Commercial Americanness By Charles Bivona
Lethargy rules the day in today's American commercial. A man-it's almost always a man-sits on a couch or a lounge chair, apathetically watching a television. He is the great hero-slob, sleepy-eyed and disheveled, fixated on food and sports, and sometimes engaged in a battle of "wits" with his actively insistent yet completely non-threatening wife. In the universe of the ad he is the very spectacle of Americanness--uneducated but empowered, indifferent but somehow blessed, inactive but always managing to come out on top. His foes are either passively vanquished or initiated into his world of inaction.
In one commercial a wife leaves home one morning and asks her husband to open an account with an online stockbroker before she returns. The scene montages, the daylight wanes, the husband shifts position slightly, searching for maximum comfort. When darkness falls and the wife's headlights flash in the driveway he springs to action and quickly registers with the broker. The obvious message is one of convenience, the speed and ease of joining this specific web site, but the subtext is one of entitlement. This man in his laziness is the very embodiment of what Americans consider freedom. He has the right to be a slob, to be lazy, to overeat and be indifferent about his health, his family and his world.
But deeper than the ad's claim that we have the right to behave this way is the image of a world without consequences. There is no need for effort or concern in this quintessential American universe; in the end one's Americanness will be triumphant. This is a lasting vestige of manifest destiny, the magical idea that a divine hand has touched our shining city on a hill, and that inhabitants of this land have special powers in the galaxy. The television Americans are overweight and lazy, self-righteous and greedy, but in commercials all things work out in the end. The pizza is delivered quickly so no one has to cook, painkillers mask tension headaches so stress needn't be managed, and there is no death, no serious illness, and no disappointment in the thirty-second mini-drama.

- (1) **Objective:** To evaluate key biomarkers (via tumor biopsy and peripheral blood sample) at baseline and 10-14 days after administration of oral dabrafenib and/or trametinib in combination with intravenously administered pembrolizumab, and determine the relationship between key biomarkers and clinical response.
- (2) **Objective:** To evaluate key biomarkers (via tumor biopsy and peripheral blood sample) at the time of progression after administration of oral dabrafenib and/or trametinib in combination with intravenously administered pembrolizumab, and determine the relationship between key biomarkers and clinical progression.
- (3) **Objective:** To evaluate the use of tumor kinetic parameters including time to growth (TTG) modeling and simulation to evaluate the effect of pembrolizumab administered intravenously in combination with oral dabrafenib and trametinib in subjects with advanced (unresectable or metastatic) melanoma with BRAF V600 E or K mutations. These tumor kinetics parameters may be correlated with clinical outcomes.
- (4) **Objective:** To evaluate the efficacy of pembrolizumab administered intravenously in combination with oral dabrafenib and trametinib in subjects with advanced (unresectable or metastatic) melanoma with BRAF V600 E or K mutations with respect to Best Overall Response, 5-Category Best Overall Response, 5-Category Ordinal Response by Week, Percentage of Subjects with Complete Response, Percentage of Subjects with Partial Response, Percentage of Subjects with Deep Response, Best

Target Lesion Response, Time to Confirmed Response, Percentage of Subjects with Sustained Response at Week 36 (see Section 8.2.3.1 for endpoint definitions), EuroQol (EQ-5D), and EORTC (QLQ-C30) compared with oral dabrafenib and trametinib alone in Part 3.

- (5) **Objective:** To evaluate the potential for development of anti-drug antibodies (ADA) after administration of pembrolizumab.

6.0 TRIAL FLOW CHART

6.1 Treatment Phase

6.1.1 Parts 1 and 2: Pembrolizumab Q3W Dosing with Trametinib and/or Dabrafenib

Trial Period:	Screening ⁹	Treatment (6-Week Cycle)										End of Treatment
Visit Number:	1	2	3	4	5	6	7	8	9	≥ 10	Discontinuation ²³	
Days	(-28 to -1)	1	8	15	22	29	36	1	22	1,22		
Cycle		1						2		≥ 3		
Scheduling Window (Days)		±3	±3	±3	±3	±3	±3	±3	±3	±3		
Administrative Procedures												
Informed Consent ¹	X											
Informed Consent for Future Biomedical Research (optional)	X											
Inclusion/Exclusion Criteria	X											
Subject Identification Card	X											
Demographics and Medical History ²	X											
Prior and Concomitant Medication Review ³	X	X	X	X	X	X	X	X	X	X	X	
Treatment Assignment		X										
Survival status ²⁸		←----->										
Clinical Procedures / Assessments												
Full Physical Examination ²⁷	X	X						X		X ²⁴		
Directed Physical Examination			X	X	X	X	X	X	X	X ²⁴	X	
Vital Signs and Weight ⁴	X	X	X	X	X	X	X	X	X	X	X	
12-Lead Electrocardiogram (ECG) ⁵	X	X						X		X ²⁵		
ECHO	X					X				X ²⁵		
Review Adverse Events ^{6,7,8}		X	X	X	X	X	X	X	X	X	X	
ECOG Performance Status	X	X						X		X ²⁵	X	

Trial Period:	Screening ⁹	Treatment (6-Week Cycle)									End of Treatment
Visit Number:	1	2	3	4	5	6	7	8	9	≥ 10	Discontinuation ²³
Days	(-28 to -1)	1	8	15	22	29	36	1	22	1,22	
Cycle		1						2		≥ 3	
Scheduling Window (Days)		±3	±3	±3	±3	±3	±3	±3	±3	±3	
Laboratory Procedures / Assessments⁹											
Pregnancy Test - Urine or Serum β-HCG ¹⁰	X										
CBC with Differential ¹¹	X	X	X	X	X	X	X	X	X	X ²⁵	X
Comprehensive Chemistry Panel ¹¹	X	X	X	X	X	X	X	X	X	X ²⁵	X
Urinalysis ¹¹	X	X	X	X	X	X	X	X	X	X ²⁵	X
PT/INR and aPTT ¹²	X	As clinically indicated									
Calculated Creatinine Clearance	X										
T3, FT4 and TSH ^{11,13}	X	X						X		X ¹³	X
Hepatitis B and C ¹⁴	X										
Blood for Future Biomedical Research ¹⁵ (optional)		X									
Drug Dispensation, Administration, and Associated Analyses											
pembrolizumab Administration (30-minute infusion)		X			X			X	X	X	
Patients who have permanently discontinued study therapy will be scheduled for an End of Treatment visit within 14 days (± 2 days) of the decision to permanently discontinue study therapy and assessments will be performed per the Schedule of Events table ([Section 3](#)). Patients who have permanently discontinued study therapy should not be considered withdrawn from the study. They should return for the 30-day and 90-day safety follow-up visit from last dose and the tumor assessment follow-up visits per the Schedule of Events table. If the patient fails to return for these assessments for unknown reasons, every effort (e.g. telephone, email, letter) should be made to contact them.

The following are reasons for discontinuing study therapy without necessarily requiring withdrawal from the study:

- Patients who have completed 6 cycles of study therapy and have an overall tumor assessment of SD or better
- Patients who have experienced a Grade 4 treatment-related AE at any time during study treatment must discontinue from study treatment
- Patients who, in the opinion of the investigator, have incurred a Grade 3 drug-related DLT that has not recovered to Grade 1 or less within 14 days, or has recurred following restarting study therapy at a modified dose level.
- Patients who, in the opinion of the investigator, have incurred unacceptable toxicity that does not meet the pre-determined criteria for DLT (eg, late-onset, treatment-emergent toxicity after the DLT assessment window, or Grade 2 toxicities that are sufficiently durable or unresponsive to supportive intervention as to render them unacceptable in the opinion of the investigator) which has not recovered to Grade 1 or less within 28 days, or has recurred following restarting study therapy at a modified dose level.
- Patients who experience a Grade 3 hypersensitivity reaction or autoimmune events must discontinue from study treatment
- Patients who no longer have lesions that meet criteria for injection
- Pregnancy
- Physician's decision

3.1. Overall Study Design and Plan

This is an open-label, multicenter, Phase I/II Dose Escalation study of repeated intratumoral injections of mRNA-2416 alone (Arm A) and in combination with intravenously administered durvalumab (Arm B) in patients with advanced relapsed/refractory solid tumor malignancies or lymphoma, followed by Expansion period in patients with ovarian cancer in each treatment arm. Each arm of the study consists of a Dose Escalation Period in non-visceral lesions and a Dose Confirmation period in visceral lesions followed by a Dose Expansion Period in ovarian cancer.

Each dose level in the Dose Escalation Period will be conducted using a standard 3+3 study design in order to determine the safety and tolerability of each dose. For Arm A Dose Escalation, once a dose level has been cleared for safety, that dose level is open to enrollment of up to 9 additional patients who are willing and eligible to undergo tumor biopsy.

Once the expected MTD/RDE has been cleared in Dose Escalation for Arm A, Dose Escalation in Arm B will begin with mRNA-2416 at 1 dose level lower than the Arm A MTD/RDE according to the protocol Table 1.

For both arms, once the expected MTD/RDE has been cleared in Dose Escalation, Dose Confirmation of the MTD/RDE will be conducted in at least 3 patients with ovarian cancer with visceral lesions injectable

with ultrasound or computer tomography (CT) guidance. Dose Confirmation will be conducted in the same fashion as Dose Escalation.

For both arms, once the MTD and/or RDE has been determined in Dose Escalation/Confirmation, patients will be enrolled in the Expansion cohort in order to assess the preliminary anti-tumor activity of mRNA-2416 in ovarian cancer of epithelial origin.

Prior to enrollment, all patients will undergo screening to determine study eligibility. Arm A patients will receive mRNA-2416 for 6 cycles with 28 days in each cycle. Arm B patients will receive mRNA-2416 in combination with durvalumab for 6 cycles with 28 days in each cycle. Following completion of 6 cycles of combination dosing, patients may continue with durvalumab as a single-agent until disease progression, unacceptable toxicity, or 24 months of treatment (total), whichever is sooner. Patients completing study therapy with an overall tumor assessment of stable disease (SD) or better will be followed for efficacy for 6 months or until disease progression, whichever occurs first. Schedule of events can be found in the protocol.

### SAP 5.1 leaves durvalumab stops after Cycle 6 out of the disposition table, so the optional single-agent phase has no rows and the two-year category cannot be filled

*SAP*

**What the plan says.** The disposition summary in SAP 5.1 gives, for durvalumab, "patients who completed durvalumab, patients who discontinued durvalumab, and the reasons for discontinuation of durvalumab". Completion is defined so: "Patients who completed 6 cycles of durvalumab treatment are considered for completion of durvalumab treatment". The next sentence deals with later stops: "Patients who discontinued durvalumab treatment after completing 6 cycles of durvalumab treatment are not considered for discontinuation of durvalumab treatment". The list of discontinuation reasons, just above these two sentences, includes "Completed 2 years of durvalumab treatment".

And the hero-slob owns the stage of the mini-drama, giving us a vision of our ideology. His clothing, his facial expressions, his posture, everything about him signifies the American smugness, the ignorant lethargy, and the complete self-absorption that has made our country so popular with the rest of the world. Even his wife is the perfect picture of the fantasy American wife, sustaining him completely to further add to his Nirvana of helplessness. In some ads she introduces the hero to vegetables and smirks as he chews a broccoli spear with amazement. In other commercials he passively rubs his aching temple--absolutely void of a pained expression--until she arrives to introduce him to the miracle of Aspirin.
Even when the woman takes center stage and becomes a sign of American Womanness-which often resembles maleness in a skirt-she always uses the hero-slob as a sounding-board to achieve her effect. In one such ad a woman dupes her husband into cleaning until a single sheet of a brand name paper towel wears out. Of course the paper towel lasts forever, and the man is forced to continually wipe the counter with the utmost pathos while his wife watches his football game in his lounge chair. The male is vanquished in a great battle of wits and the wife takes her place on the mantle of laziness, passively viewing the world on a television screen with the same disinterest.
Despite this crossing of generalized roles it is gender-based stereotypes that
give our advertisements the spectacle of the perfect American couple. The commercial
husband is "typically male," an unintelligent ape that watches sports and can
barely dress himself. The commercial wife is typically female; a mother figure
that makes sure the man doesn't starve to death or wander out of the house naked.
The man has no brain and the woman has no identity separate from her husband.
They each have a place but no emotional responsibility. They completely accept
each other's vacant characters and enable each other's generalized gender-based
idiosyncrasies. The husband tricks the wife into going to Sears to buy tools,
while she hatches a plot to get him to eat healthier. The wife nurtures the
children and sings them to sleep; the husband gets tongue-tied and can't talk
to his son about sex, drugs, college, the future, or anything really. The wife
accepts the man as a bad communicator and looks at him lovingly for trying.
She gets diamonds. He gets peace and quiet. No one really communicates, so no
one ever gets angry, starts an argument, or leaves. The commercial family is
also a spectacle of Americanness-a sign of the lies we like to tell ourselves
about our "family values."
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